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Pace of digital change in charities stalling, report finds
This year’s Charity Digital Skills Report shows that some charities are regressing or stalling in their integration of digital, with factors such as Brexit and a lack of access to funding potential barriers.
Launched yesterday, the third annual release of the Charity Digital Skills Report warns that charities are still behind the curve when it comes to digitisation, with the pace of digital adoption actually declining according to some measures.
While 87% of charities said that the Brexit was not holding them back, some levels of progression are at their lowest since the report first launched in 2017.
Over 50% of charities do not have a digital strategy, an increase on last year’s figure of 45%, while a lack of digital skills continues to a big challenge, second only to funding. The lack of digital skills means that the sector is not keeping up with new developments in tech, with just 35% of respondents saying that they are keeping up with how tech is influencing their workplace.
Digging deeper into the issue, charities trying to move forward with digital are showing tech as an integral part of their operational strategies – so it is worrying that many charities have made no progress or regressed in this area.
Less than a quarter (23%) of charities noted they had a clear strategy of how digital can help them reach their goals, down from 32% in 2018. Only 10% have been through and embedded digital transformation, down from 15% a year prior.
The Charity Digital Skills Survey and Report is carried out every year by charity sector digital guru Zoe Amar and charity training hub The Skills Platform. This year’s survey was answered by 450 charities from across the UK, with a mix of digital, communications, marketing, fundraising and leadership roles taking part.
The findings show a gap between where charities want to be with digital and the present reality, and that this is impacting their ability to grow. When asked what their priorities were for the upcoming year, top of the list was using digital to increase their impact 67%, while 59% wanted to use data more effectively.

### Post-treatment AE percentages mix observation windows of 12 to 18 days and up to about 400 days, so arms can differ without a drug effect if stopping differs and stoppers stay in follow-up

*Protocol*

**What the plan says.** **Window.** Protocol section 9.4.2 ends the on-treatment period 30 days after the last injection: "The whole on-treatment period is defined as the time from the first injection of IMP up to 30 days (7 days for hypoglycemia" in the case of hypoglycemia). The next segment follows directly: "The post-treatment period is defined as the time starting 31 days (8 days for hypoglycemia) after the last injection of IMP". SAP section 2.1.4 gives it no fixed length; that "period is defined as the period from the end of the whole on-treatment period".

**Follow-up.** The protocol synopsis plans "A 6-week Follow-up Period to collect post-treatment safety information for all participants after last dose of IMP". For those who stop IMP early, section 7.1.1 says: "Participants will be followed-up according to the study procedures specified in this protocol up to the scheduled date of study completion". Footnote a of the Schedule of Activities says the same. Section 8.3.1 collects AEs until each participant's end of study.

“It is reassuring that charities seem to be aware of the issues and where the gaps are, however, the slow pace of change and decline of progress overall needs urgent attention,” said Zoe Amar, Founder and Director of Zoe Amar Digital, on this year’s findings. “Funders need to step up as the report shows the need is growing across the sector and funding has remained the biggest challenge every year. Perhaps charities could also benefit from more support to demonstrate social impact and the meaningful value digital brings otherwise the sector is at risk of being left behind.”
Minister for Digital and the Creative Industries, Margot James, who wrote the foreword for this year’s report, commented: “Not only does this report provide useful insights into digital trends across the sector, but it also shines an important light on where the skills need to be boosted, and arms government with vital insight to create effective policies. Charities and social enterprises continue to amaze us with the inspirational work they carry out within their communities but boosting the digital skills capability of these organisations is increasingly necessary. Not only is this essential for the growth of our digital economy, but it also forms the foundation for growing the UK’s thriving ‘tech for good’ sector and we look forward to this great work continuing.”